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This unique program brings dozens of Chinese students to the area, and it’s growing

Nearly five years ago, Quest Holding International entered a partnership with Miami University to exclusively recruit students from China to come live and study in the United States at Miami University Middletown.

Jianbo Zhang, the Quest Holding International chief executive officer, had worked in the financial sector for five years and has worked in international higher education for more than 20 years. A former dean of finance at Renmin University of China in Beijing, Zhang was in charge of its international program. Before leaving his university position in 2017 due to Chinese government regulations, Zhang founded his company, Quest Holdings International in 2012.

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Since 1996, while at Renmin University, Zhang helped Chinese students study abroad in the United Kingdom and in Australia.

“Universities in America are world-renowned and we want to give Chinese students a chance to get a world-class education that American universities provide,” he said through his translator Alan Yin, Quest’s U.S. assistant manager.

About six years ago, Zhang met then-Miami University provost and executive vice president for academic affairs Conrado “Bobby” Gempesaw and discussed his idea about a program in which Chinese students would come to Miami University to learn English as well as earn an undergraduate degree. Gempesaw, who is now the president of St. John’s University in New York, suggested they establish an English Language Center at MUM.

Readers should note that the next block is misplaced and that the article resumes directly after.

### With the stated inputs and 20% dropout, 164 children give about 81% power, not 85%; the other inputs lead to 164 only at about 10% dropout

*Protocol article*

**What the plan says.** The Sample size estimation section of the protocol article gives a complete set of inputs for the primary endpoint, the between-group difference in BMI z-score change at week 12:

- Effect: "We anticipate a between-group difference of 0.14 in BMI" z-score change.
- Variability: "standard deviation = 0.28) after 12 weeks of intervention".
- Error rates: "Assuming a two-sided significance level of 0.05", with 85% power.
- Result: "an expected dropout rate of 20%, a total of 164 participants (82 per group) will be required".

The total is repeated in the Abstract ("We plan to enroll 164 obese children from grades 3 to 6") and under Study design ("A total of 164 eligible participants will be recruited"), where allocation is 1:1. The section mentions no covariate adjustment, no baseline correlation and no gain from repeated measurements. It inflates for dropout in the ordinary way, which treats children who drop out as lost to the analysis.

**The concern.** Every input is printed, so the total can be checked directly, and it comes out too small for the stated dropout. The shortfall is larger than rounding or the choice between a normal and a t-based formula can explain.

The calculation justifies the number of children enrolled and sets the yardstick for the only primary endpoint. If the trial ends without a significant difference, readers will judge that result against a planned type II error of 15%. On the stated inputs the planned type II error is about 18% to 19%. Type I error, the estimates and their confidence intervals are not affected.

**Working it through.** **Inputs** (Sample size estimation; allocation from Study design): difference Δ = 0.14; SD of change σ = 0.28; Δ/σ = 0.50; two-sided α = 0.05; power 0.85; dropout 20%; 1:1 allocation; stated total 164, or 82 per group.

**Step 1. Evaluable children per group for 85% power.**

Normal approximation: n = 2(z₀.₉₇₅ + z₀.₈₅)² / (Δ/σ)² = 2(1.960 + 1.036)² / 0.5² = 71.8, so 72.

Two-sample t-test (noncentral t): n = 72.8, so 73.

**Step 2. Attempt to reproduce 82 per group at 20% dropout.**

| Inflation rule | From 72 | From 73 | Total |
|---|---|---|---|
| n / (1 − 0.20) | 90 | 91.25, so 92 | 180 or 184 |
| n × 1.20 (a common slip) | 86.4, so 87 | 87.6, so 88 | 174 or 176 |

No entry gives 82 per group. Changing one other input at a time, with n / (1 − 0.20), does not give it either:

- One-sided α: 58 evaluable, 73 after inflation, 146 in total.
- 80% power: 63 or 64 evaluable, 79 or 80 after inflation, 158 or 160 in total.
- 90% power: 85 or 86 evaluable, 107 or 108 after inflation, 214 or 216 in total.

According to Zhang, Gempesaw had a common experiences in working with Chinese students and helping them to adjust to campus life but many would leave after their first semester. Zhang said they also discussed setting up accommodations and addressing challenges with food, dining, medical issues as well as people being there for him. As he developed the program, he later met with Middletown Mayor Larry Mulligan and then-city manager Judy Gilleland.

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He said parents are protective and worry about the students being able to take care of themselves and be independent in a foreign country.

“Many times students who are the only child in families run into challenges,” Zhang said.

“Safety is the first concern of parents and academics are second,” he said. “We make sure campus dorms are absolutely safe and make sure the RAs have close relationships with students so parents can contact them. Our most important job is safety.”

While student safety is their top concern, Zhang said the current political climate has affected the program as 25 to 30 percent of the students are opting to study in Canada.

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In August 2013, the first group of about 30 students came to MUM. Since then, another 550 students have come through the ELC, said Jerry Martin, director of the Miami University Regionals English Language Center. Currently, there are about 150 Chinese students in the program.